During heavy rains and snowmelt, streets are designed specifically to channel water into ponding areas. In some circumstances, however, the amount of rainfall can be such that maintenance holes become submerged, exceeding the sanitary sewer capacity and causing floods. An inflow and infiltration inspection can help quantify storm water inflows through submerged maintenance holes, allowing the municipality or developer to make the necessary alterations to protect sanitary sewers.
When conducted as part of a larger sanitary sewer analysis, municipalities can be better prepared for these high intensity rainfall (surface flooding) events and can increase the sanitary sewer capacity (or divert water) as needed. This is a critical element of any wastewater asset management strategy.
Introduction to Maintenance Hole (MH) Submerging Problems in Ontario
Aside from maintenance holes in low-lying areas (obviously vulnerable to flooding), it is difficult to determine which maintenance holes are most vulnerable to flooding.
Some studies have suggested the use of simplified assumptions. For example, the American Society of Civil Engineers (ASCE, 2009), suggests that MH Inflow and Infiltration (I&I) should be quantified by evaluating the structural conditions and by “estimating” the flow rate. Forty-seven (47) other references have been obtained and reviewed which recognize the possible problems, yet they either over-simplify the solution or “skirt” a solution for the identification and quantification of sanitary maintenance hole inflow and infiltration.
The lack of a consistent methodology for identifying and quantifying inflow and infiltration in maintenance holes has led to the use of dual drainage modelling.
Methodology for Identifying and Quantifying Maintenance Hole (MH) Inflow
The analysis below takes a deeper look at dual drainage modelling, the traditional approach to this methodology, and additional resources that can be leveraged to perform wastewater system analysis and otherwise improve stormwater management.
The term “dual-drainage” refers to the hydrologic (storm water flow rate quantification) and hydraulic (conveyance analysis) processes whereby urban surface storm water runoff is analyzed, and the flow is then “divided” between the road surfaces and the storm sewer pipes. The method of dividing the flow uses hydraulic methods for storm inlets to calculate the “captured” flow into the storm sewers and the “carry-over” flow remaining on the surface.
The analysis answers the question of the distribution between overland flow (major system) and the underground sewer flow (minor system). Prior to dividing the flow, the approach involves modelling rainfall runoff entering the street from direct rain, from boulevards and lots, and other areas, and routing it along the street.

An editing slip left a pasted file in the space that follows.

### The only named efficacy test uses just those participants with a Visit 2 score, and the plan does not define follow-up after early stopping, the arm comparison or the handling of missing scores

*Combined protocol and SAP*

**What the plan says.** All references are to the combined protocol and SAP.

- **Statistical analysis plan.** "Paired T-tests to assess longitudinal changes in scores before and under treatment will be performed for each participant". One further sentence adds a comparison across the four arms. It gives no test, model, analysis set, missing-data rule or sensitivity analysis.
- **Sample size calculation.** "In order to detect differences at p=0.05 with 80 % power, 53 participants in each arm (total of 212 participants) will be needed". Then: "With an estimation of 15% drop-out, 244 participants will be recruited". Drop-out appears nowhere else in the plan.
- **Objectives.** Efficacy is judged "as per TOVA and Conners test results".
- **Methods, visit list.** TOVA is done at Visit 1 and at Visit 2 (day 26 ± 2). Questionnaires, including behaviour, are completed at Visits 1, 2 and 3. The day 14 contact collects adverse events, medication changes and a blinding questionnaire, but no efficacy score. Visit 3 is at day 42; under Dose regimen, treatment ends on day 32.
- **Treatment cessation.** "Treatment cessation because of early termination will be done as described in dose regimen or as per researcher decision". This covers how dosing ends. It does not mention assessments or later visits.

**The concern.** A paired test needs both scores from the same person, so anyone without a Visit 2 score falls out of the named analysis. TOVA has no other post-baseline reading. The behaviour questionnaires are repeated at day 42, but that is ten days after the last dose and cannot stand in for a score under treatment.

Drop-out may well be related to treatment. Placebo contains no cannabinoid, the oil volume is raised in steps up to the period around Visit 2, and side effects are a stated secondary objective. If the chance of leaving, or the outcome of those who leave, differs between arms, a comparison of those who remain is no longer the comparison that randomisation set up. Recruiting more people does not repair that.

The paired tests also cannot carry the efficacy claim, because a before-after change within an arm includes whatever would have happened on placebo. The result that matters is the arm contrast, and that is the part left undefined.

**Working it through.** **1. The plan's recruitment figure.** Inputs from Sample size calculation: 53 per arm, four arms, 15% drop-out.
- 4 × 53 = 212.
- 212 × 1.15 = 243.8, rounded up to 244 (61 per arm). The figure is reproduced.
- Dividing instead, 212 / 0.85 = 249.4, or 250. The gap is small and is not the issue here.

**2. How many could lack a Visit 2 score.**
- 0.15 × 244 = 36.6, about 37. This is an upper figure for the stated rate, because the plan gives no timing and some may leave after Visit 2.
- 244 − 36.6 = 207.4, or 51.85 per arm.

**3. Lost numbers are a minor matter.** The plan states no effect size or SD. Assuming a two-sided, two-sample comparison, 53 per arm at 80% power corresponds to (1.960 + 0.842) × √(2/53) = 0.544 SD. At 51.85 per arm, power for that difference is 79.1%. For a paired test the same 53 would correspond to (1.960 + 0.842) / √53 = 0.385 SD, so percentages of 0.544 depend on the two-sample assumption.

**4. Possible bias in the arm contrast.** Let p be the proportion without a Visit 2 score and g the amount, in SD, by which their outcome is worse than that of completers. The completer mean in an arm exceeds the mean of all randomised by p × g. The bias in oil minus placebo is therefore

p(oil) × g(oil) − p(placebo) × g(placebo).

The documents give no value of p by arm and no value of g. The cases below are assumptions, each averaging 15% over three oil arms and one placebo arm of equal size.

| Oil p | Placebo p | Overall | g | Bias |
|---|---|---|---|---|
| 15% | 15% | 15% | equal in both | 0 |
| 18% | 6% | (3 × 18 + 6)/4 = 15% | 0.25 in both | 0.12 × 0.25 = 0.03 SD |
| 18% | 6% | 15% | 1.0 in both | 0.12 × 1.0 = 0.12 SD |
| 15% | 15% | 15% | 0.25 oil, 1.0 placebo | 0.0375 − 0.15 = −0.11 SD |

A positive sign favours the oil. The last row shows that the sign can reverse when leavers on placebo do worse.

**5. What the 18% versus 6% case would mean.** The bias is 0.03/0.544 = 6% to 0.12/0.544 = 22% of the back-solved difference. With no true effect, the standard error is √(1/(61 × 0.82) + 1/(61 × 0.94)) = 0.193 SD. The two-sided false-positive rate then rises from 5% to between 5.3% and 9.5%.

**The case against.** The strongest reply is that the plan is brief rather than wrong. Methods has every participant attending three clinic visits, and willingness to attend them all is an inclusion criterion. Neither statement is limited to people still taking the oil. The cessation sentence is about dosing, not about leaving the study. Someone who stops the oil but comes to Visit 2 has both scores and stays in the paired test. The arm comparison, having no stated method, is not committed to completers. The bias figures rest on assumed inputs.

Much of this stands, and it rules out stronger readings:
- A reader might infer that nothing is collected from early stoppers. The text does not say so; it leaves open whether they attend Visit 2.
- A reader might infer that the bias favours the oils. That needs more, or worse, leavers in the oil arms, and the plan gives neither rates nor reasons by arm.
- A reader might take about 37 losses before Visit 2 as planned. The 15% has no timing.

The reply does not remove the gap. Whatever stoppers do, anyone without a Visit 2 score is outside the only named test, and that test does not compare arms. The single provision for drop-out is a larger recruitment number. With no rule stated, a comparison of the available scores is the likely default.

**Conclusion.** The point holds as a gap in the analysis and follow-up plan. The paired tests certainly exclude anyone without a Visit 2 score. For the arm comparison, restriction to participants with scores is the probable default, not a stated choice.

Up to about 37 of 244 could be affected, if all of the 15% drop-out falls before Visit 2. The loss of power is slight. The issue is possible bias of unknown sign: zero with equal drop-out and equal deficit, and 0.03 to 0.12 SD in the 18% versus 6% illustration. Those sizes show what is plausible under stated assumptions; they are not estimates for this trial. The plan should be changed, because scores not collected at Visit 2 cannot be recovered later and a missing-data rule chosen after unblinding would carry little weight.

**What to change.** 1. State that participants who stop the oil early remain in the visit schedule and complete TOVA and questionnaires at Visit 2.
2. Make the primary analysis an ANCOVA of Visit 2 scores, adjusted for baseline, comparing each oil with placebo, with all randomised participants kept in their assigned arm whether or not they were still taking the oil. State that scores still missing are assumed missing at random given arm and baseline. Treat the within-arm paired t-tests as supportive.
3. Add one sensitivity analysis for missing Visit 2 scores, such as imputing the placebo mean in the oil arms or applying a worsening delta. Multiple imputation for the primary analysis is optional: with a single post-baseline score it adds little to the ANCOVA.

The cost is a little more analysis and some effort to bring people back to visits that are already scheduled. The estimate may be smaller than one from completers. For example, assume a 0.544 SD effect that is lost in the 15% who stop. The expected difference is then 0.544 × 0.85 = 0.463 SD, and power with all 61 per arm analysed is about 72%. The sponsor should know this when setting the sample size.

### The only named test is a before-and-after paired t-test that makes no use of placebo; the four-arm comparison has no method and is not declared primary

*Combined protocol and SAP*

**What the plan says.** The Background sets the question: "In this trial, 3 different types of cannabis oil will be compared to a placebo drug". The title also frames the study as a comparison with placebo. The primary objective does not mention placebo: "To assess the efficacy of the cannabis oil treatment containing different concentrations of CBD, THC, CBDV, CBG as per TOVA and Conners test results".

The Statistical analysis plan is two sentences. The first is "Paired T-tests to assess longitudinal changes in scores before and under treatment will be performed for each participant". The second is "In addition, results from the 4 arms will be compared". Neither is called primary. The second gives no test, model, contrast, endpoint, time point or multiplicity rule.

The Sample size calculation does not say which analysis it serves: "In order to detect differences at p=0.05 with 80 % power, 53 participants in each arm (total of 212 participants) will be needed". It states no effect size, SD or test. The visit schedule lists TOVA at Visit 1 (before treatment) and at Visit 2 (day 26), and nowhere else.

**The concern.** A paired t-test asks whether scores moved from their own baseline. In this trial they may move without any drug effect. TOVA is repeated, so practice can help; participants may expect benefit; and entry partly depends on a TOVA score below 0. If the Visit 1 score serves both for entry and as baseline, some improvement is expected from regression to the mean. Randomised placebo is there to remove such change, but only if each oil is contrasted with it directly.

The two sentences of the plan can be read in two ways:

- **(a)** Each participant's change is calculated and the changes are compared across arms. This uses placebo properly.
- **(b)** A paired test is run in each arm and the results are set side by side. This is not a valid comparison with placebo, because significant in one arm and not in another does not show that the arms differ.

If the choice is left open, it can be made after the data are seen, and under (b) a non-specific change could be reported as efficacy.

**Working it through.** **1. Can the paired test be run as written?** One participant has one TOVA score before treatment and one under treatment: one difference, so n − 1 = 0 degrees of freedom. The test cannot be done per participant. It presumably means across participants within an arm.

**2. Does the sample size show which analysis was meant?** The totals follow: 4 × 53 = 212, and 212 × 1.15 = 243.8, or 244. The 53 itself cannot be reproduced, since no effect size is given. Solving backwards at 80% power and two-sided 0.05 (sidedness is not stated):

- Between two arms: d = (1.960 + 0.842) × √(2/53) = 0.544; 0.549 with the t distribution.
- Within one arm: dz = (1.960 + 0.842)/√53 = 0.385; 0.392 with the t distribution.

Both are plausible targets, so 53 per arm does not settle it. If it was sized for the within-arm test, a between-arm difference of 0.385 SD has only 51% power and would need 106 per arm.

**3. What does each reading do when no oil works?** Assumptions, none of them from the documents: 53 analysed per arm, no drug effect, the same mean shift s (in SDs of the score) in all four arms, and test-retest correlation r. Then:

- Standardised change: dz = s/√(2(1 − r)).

Traditional Dual-Drainage Approach
The adjustments to the traditional dual-drainage approach refer to the detail and quality of input data. In addition to using Light Detection and Ranging (LiDAR) data to develop a digital elevation model (DEM) of the tributary area and streets, the enhanced approach verified this data by surveying street cross-sections at sanitary MH locations, storm inlets, and changes in longitudinal slopes and road cross-section shapes. Each cross-section provided 3D points of the gutter, sanitary MH elevations, and the crown of the road. The difference in elevation between the gutter (channel bottom) and sanitary MH elevation defined the “offset” used when calculating the depth of flow and predicts MH submergence.
Selecting Dual-Drainage Analysis Computer Software
The selection of an appropriate dual-drainage analysis computer software is an important step. The key is to reliably predict the depth of flows on the streets at various times during and after the storm. For analysis of existing areas, it was also important that the tool accept mass points of surface topography to generate digital elevation model (DEMs) of “as-built” conditions.
For new designs, the tool should allow for coding of the various proposed areas, street cross-sections, intersections, etc. In both cases, tools to facilitate the analysis of storm inlets is an advantage.
Building a Dual Drainage Model
Site Specific Flood Analysis
For robust, site-specific analysis (e.g., to quantify inflows at each MH susceptible to submergence), Civica has also developed a method for quantifying inflows using a “MH Flood Test” technique. This technique, performed in the field, floods the area on top and around each MH while measuring the inflows inside the MH structure.
The flood test produces the I&I capture curve which is then used to quantify the peak and duration of inflow under various storm (flooding depth) conditions. The purpose of MH flood testing is to further enhance the understanding of sanitary MH inflow and to determine how much water is actually allowed into the sanitary sewers. Both inflows through pick holes and from other pathways such as the frame-cover interface and any additional surficial defects (holes, cracks, etc.) around the MH are measured. The output from this field test is a “Depth-Inflow” curve that represents the inflow rate allowed into the sanitary sewers as a function of surface flow depths.
Contact Civica to Learn More about Inflow and Infiltration (I&I)
Civica is a leader in municipal wastewater management solutions and collection system flow monitoring. Our expertise spans across sanitary and storm sewer systems as well as natural watershed asset planning and asset management. We offer consulting on inflow and infiltration inspection services, maintenance hole inspection, sanitary sewer capacity analysis, CCTV sewer inspection, sewage water management, flood analysis, stormwater management consulting, and more. Contact us today for a free consultation.
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